1 CHAPTER 23 LIFE-CYCLE COST ESTIMATE 1. INTRODUCTION Life-cycle costs (LCCs) are all the anticipated costs associated with a project or program alternative throughout its life. This includes costs from pre-operations through operations or to the end of the alternative. This chapter contains a discussion of lifecycle costs and the role they play in planning. Further information about the discount rates to be used in LCC analysis can be found in OMB Circular A-94, Economic Analysis. 2. LIFE-CYCLE COST ANALYSIS LCC analysis has had a long tradition in the Department of Defense. It has been applied to virtually every new weapon system proposed or under development. Industry has used LCC to help determine which product will cost less over the life of a product. For example, an R&D group has two possible configurations for a new product. Both configurations have the same R&D. One product has a lower manufacturing cost, but higher maintenance and support costs. LCC analysis can help to make decisions about which alternative has the lowest LCC. A. Definition LCC analysis is the systematic, analytical process of evaluating alternative courses of action early on in a project, with the objective of choosing the best alternative to employ scarce resources. The courses of action are for the entire life of the project and are not for some arbitrary time span (e.g, the 5-year plan). Figure 23-1 shows the stages of life-cycle cost over the life of a building. By applying the principles of LCC analysis, it is possible to evaluate several building designs and select the one with the lowest LCC.
2 23-2 DOE G B. Process LCC analysis is employed to evaluate alternative design configurations, alternative manufacturing methods, alternative support schemes, etc. The LCC process includes defining the problem or project (scope), defining the requirements of the cost model being used, collecting historical data/cost relationships/cost data, defining the schedule, and developing the estimate and analyzing the results. A successful LCC application will forecast future resource needs, which when evaluated can identify potential problems or impacts; influence R&D or preliminary design decision making; and support future strategic planning and budgeting.
3 DOE G C. Limitations LCC analyses limitations include estimating early in the life of a project when the degree of accuracy has a broad range, assuming that the alternative has a finite life cycle, that the high cost to perform the LCC analysis may not be appropriate for all projects, and a high sensitivity to changing requirements. D. Common Errors Made in Life-Cycle Analysis LCC analysis is an integral part of strategic planning. Therefore, we need to understand the common errors made during LCC analysis so effective decisions can be made. The following lists some of the common errors made when performing LCC analysis that could affect the outcome: omission of data, lack of a systematic structure or analysis, misinterpretation of data, wrong or misused estimating techniques, a concentration of wrong or insignificant facts, failure to assess uncertainty, failure to check work, estimating the wrong items, and using incorrect or inconsistent escalation data. E. Typical System Profile LCC analysis must be performed early in a project s life, or it loses its impact to make a cost effective decision on which alternative is best. Figure 23-2 shows that at the end of R&D, just prior to production or operations, 95% of the cumulative LCC has been committed. Figure 23-3 is based on a typical DOD communication system acquisition profile. It shows that for each $7 to $12 that is put into R&D, $27 to $28 go for production, and $60 to $66 go for operation and support. Since most of the LCC is the operational support, it is evident that, for LCC to be effective, it must be implemented early in the program.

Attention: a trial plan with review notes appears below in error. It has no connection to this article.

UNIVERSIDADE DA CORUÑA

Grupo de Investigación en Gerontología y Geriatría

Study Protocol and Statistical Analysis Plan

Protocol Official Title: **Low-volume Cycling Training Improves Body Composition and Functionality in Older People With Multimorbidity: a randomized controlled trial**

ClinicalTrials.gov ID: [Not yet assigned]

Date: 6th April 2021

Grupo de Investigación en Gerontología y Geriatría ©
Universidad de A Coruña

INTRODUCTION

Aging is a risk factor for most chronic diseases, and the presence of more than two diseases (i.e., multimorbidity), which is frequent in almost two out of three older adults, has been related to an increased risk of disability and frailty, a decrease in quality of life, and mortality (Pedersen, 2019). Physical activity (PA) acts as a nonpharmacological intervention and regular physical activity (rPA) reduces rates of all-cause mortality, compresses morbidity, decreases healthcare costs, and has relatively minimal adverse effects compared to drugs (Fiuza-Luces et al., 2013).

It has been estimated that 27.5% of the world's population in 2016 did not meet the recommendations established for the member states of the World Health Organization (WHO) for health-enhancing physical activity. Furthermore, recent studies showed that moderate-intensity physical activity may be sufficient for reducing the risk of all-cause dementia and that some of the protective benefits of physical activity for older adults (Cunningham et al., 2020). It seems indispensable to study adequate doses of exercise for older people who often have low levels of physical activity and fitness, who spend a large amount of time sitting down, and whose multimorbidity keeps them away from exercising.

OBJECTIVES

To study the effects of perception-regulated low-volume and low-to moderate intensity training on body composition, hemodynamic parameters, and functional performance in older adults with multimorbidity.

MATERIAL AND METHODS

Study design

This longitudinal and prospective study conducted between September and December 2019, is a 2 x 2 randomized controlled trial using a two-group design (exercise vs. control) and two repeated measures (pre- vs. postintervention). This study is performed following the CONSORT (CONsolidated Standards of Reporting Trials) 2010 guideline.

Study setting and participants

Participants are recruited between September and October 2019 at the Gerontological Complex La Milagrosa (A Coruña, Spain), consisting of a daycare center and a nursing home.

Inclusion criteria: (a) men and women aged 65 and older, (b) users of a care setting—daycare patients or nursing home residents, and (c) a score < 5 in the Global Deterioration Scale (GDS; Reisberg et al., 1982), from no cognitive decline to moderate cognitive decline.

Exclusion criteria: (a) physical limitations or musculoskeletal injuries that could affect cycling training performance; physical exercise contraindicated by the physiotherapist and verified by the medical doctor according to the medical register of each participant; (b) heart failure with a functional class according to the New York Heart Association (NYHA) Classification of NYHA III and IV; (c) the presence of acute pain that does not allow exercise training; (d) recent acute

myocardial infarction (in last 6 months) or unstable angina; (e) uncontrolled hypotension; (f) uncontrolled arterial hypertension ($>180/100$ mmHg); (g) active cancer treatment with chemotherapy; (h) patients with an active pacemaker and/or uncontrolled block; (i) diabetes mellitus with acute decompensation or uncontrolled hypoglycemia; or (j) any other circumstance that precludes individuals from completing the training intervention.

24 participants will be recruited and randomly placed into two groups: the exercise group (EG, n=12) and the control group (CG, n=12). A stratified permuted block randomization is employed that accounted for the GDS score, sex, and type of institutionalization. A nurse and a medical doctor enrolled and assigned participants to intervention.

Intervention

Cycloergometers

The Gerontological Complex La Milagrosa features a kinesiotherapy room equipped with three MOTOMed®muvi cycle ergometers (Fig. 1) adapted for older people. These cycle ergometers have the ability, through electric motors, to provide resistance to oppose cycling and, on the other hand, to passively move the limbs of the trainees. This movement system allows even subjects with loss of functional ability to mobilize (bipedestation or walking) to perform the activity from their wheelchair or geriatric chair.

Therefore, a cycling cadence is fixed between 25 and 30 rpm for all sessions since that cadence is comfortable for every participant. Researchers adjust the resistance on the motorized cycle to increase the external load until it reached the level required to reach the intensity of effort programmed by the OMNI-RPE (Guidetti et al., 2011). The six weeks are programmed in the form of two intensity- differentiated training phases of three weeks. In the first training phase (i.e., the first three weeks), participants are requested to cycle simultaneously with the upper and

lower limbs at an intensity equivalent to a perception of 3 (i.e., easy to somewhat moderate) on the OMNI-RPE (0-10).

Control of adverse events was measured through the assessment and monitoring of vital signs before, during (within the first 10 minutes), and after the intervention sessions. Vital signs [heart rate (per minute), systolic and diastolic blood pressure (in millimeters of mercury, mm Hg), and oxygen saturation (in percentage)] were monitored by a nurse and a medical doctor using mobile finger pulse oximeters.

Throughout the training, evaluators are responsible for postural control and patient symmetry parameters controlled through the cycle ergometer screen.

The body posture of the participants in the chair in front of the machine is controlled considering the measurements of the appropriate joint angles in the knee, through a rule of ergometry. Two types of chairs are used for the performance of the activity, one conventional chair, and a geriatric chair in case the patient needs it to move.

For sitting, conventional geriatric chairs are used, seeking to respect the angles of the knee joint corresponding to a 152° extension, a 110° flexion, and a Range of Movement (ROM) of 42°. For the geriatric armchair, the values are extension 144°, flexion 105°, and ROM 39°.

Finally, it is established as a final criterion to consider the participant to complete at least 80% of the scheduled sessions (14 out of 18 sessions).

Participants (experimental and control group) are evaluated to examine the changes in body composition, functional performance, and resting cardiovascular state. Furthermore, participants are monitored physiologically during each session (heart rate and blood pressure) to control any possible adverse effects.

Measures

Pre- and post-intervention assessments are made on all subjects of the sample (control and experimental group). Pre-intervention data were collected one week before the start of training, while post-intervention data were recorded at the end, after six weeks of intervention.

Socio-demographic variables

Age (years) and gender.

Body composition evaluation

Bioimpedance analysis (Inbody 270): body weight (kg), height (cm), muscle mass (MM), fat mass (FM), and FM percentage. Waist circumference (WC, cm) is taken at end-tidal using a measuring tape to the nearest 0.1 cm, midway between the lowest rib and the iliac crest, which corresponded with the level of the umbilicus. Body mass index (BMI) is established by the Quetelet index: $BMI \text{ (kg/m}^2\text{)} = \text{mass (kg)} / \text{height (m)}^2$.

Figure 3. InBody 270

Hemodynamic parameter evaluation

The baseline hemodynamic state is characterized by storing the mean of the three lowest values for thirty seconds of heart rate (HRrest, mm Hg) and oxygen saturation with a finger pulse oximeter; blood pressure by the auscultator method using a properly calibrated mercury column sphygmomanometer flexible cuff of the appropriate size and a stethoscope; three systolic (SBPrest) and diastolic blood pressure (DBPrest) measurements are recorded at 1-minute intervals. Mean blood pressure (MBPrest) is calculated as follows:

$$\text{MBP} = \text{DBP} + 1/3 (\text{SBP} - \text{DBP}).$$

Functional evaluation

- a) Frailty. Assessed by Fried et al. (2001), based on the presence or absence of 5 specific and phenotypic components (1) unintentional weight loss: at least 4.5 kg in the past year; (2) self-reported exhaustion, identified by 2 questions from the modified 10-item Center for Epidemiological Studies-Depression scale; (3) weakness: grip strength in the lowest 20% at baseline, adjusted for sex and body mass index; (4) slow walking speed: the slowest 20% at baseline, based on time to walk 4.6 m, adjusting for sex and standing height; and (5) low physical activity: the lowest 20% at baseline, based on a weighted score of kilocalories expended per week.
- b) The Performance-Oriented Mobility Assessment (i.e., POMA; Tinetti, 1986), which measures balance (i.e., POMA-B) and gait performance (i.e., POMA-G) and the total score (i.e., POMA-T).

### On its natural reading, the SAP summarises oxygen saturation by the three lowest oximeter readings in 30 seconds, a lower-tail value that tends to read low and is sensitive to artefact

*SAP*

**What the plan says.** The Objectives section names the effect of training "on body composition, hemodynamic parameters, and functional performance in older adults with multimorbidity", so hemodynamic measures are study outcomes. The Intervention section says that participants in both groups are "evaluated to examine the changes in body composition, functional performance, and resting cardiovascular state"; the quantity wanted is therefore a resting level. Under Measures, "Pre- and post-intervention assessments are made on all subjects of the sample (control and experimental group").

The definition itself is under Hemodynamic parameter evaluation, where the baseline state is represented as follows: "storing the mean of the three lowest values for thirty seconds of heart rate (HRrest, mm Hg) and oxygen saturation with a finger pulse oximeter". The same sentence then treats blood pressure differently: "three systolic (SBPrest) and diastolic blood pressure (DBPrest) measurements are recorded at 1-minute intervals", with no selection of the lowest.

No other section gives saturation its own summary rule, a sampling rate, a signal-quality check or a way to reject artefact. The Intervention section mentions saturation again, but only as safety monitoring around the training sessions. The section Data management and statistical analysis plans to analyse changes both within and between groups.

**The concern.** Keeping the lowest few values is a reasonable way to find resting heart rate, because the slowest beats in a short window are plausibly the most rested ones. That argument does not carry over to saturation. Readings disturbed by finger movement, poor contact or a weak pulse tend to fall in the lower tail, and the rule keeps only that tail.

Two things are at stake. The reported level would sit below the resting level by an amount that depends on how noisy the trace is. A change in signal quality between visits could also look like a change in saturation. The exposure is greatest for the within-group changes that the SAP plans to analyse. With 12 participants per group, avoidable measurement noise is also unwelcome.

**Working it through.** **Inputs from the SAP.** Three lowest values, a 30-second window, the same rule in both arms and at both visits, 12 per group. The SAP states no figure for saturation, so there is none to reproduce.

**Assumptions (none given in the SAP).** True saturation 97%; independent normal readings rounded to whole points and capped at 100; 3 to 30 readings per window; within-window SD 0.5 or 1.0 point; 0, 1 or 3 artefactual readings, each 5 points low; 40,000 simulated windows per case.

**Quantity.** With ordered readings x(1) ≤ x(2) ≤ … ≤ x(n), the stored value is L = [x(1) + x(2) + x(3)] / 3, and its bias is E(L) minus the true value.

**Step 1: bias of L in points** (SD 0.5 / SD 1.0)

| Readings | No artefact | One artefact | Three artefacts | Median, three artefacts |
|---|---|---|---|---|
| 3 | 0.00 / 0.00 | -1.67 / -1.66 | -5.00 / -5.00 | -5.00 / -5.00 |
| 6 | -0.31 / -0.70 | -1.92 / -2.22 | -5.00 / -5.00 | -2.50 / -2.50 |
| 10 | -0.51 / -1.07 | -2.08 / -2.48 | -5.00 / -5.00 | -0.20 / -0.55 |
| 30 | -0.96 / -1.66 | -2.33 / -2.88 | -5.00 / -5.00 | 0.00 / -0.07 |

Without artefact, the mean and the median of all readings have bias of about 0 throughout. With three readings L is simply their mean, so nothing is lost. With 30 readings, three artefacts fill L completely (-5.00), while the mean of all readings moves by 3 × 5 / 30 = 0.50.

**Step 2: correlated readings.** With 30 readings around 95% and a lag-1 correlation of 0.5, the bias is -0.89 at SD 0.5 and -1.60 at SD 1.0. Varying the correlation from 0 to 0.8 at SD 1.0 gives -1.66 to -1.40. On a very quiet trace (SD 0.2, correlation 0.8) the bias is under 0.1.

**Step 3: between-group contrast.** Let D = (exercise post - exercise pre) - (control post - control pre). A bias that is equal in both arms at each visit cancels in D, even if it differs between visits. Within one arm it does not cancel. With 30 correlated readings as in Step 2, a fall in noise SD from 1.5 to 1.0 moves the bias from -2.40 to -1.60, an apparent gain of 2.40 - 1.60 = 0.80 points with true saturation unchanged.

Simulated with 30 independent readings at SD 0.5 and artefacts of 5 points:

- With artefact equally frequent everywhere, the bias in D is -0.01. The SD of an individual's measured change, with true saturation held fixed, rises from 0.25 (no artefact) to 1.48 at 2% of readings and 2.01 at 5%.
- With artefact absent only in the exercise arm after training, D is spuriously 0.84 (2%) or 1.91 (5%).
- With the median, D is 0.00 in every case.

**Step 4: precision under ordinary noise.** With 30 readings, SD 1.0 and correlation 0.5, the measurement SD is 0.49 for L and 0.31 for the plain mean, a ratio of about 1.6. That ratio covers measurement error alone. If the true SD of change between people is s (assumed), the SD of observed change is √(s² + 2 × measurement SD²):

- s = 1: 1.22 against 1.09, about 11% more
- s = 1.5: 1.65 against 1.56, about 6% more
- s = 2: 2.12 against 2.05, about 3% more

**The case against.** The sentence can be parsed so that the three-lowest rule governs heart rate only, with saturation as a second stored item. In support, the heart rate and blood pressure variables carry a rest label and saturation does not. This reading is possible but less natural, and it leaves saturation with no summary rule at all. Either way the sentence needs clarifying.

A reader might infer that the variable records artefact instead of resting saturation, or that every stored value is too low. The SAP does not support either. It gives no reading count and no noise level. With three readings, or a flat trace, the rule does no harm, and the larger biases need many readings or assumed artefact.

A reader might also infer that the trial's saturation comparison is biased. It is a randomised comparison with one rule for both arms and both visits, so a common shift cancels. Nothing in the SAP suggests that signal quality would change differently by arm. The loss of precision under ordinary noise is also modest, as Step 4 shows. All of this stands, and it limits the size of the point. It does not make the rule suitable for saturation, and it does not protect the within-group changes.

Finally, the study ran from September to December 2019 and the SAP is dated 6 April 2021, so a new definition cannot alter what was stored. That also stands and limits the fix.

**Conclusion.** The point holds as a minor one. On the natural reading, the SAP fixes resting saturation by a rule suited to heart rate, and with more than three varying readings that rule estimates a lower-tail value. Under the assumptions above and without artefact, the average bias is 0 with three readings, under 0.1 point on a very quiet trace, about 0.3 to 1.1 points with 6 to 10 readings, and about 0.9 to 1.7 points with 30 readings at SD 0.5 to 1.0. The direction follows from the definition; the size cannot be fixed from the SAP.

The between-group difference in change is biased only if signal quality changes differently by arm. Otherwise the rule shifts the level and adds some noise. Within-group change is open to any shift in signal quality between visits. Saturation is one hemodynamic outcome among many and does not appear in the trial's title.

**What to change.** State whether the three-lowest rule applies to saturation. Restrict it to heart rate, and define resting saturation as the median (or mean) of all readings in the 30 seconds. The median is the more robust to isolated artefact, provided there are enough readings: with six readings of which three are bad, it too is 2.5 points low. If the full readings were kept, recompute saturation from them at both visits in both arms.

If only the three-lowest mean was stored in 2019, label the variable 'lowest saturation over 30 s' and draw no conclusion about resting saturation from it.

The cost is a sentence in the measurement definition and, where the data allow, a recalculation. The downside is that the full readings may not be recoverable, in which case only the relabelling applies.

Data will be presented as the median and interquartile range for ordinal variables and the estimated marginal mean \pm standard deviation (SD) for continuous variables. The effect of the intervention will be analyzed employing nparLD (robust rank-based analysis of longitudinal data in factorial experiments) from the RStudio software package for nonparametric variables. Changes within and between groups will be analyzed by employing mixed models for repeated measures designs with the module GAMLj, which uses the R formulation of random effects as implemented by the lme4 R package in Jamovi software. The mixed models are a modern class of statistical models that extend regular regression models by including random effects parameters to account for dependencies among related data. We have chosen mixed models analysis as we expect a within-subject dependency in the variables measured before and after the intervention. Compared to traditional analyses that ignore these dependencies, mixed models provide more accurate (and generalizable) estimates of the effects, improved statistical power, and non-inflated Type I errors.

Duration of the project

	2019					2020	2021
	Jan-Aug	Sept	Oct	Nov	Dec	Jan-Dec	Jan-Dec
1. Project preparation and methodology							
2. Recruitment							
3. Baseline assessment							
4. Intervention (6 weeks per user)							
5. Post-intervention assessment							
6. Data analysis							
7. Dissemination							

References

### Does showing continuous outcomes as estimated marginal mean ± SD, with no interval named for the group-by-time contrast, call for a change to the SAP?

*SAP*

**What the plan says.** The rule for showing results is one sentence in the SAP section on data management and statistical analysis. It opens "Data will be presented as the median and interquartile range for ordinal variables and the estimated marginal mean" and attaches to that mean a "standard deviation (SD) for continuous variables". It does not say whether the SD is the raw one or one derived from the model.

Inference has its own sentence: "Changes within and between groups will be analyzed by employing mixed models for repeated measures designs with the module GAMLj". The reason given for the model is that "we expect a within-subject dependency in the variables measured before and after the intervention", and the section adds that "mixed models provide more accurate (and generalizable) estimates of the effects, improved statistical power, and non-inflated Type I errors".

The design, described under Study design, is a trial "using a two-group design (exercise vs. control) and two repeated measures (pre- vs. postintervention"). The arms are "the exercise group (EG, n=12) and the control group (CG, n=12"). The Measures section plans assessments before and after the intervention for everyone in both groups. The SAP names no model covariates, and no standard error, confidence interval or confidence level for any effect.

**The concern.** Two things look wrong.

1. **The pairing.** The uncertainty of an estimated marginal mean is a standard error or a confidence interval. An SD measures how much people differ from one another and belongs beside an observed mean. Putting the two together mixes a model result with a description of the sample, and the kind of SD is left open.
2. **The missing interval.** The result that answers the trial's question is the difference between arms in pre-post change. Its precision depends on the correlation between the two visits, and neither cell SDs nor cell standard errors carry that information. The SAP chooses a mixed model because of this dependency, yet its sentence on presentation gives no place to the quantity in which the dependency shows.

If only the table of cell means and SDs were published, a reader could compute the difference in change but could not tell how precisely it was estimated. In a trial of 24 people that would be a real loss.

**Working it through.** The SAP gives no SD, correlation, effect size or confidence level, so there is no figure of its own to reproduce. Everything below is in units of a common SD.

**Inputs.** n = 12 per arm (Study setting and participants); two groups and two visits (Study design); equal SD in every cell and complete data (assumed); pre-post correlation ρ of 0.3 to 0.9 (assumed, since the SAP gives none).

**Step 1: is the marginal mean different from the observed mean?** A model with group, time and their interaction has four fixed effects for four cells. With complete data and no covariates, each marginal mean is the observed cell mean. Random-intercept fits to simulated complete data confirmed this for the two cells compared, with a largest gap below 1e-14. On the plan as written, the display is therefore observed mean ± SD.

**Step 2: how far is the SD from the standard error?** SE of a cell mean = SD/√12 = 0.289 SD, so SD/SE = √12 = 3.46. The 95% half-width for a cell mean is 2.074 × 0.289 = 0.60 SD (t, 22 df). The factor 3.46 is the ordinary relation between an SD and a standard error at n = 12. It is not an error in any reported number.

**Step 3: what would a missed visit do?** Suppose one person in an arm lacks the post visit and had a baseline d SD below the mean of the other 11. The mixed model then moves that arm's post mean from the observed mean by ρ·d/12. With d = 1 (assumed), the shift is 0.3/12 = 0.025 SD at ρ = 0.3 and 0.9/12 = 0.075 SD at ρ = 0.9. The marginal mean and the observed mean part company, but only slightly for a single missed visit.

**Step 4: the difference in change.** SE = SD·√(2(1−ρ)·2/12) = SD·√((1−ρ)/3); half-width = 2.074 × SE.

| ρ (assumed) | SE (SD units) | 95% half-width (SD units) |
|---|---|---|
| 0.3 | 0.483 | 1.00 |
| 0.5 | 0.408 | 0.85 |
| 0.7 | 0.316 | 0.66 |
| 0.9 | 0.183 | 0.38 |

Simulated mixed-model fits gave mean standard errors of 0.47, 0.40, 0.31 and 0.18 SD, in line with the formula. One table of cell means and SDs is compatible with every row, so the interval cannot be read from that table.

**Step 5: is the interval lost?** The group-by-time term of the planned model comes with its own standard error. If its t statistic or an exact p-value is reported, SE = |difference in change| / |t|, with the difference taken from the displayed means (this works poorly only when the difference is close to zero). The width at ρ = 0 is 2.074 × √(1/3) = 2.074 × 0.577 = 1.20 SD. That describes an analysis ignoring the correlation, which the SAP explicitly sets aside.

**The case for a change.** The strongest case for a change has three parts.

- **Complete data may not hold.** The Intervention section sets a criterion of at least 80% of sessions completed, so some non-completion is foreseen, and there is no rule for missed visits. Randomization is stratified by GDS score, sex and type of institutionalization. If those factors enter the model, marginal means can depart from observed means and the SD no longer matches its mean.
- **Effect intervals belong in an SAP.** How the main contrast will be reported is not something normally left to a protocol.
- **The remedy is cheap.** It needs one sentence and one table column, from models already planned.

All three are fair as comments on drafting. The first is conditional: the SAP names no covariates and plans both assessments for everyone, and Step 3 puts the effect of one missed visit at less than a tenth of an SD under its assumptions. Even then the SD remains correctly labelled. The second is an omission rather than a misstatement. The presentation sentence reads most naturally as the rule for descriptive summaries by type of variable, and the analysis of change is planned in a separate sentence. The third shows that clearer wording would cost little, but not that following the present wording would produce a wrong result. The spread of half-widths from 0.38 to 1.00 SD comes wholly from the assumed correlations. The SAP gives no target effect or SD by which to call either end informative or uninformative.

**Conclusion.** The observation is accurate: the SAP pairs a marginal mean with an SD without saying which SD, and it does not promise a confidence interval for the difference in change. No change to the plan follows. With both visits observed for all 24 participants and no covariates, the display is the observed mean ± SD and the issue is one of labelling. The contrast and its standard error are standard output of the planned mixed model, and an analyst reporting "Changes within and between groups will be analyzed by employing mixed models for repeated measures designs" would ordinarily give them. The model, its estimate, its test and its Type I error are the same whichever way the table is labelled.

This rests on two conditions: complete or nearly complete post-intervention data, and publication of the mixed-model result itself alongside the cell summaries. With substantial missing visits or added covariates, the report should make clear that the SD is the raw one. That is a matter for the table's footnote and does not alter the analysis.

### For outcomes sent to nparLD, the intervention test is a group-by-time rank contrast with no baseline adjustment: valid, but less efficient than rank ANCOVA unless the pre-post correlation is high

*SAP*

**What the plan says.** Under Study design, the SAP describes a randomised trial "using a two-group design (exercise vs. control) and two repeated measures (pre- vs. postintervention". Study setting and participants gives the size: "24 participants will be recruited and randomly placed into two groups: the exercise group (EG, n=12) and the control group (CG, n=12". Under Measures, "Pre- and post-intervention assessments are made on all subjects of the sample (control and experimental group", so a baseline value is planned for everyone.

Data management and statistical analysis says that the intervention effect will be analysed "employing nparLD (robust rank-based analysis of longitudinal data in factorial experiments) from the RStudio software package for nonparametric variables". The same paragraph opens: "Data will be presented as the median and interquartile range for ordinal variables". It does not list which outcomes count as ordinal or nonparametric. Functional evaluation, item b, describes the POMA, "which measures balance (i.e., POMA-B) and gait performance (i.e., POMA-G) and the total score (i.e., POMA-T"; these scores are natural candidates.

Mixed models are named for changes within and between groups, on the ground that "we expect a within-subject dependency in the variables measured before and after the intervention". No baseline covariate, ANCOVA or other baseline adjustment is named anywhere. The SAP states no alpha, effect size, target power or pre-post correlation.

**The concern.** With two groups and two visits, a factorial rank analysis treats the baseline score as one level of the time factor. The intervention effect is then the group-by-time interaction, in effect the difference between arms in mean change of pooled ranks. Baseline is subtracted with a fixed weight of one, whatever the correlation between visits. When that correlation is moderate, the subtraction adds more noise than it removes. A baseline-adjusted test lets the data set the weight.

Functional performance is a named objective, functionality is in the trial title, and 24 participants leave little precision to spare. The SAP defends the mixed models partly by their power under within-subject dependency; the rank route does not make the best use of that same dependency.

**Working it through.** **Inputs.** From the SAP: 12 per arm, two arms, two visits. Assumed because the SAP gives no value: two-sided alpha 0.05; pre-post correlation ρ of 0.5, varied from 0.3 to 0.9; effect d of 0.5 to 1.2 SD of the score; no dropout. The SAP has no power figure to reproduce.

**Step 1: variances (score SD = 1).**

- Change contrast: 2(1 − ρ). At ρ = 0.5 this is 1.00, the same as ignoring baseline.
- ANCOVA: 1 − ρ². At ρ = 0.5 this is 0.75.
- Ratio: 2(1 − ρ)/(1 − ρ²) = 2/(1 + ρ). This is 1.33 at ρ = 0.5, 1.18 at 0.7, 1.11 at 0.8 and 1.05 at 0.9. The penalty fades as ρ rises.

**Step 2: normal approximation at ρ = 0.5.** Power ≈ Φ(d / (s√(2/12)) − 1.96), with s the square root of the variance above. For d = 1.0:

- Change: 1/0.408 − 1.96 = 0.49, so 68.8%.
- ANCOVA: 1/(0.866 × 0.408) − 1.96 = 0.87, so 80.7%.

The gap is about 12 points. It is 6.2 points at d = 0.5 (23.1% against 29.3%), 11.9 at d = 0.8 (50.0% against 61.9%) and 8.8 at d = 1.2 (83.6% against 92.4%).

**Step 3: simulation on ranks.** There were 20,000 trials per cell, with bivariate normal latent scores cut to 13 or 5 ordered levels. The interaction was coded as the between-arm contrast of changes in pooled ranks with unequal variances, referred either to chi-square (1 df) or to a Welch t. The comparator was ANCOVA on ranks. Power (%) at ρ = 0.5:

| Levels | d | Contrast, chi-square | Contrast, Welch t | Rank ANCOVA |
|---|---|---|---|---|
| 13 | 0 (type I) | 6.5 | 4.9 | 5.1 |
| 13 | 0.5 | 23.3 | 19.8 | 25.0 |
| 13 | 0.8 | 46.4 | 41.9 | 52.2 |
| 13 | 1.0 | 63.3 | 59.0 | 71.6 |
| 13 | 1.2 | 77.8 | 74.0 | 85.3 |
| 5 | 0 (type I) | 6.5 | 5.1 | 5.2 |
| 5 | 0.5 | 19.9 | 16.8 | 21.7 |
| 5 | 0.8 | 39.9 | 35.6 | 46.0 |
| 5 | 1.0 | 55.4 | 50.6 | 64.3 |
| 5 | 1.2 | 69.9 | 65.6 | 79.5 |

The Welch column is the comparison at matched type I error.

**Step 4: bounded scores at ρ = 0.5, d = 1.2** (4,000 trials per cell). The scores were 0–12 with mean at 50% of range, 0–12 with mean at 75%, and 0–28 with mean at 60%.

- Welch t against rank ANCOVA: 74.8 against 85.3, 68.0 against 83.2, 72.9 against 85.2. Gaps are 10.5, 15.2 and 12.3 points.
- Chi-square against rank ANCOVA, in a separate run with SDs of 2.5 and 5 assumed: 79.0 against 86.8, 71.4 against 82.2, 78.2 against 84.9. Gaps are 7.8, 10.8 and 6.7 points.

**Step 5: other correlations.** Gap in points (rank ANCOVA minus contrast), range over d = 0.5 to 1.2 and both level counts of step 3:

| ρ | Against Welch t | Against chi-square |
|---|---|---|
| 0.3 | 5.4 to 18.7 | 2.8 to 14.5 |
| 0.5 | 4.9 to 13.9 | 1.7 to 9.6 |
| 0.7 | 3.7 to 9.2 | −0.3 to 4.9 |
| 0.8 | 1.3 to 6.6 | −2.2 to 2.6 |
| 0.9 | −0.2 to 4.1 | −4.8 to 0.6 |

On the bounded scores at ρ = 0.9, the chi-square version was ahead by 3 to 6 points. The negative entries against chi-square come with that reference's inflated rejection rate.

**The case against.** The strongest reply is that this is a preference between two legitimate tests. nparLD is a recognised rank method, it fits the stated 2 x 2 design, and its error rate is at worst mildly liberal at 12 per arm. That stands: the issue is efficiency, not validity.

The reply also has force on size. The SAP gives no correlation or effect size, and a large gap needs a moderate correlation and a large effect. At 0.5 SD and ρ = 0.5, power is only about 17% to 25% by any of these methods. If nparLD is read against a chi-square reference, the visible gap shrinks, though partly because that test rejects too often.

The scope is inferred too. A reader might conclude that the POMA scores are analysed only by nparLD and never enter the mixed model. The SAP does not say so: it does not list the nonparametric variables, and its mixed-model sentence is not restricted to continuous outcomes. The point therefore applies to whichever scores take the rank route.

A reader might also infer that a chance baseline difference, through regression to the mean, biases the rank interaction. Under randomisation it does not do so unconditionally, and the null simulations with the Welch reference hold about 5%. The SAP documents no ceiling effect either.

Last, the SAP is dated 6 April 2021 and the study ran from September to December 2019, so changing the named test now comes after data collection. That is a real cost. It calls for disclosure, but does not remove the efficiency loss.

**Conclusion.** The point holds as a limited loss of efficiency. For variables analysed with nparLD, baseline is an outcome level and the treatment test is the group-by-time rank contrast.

4 23-4 DOE G F. Life-Cycle Analysis Methods LCC analysis consists of defining the LCC of each element and reducing each element cost to a common basis. Section 2 has discussed the definition of LCC. This section discusses the methods of reducing the LCC to a common basis using present worth calculations. In LCC analysis, escalation and discount rates must be considered. The most used method of LCC analysis uses the net present worth method. In this method, costs are estimated in current dollars, escalated to the time when they would be spent, and then corrected to a present worth using a discount rate. When the inflation and discount rates are equal, LCC can be computed as current dollars, totaled for the project life and compared. When the escalation and discount rate are different, the escalation and present worth calculations must be performed. The following example assumes that the discount and escalation rates are different.
5 DOE G G. Example Life-Cycle Analysis The purchase of an automobile is given as a short simplified example of LCC analysis. 1. Definition of Scope: Buyer wants to purchase an automobile. Buyer has sufficient funds to purchase an automobile up to $25,000. Definitive features are miles per gallon, estimated salvage value, costs of licenses and inspections, insurance, and estimated maintenance costs.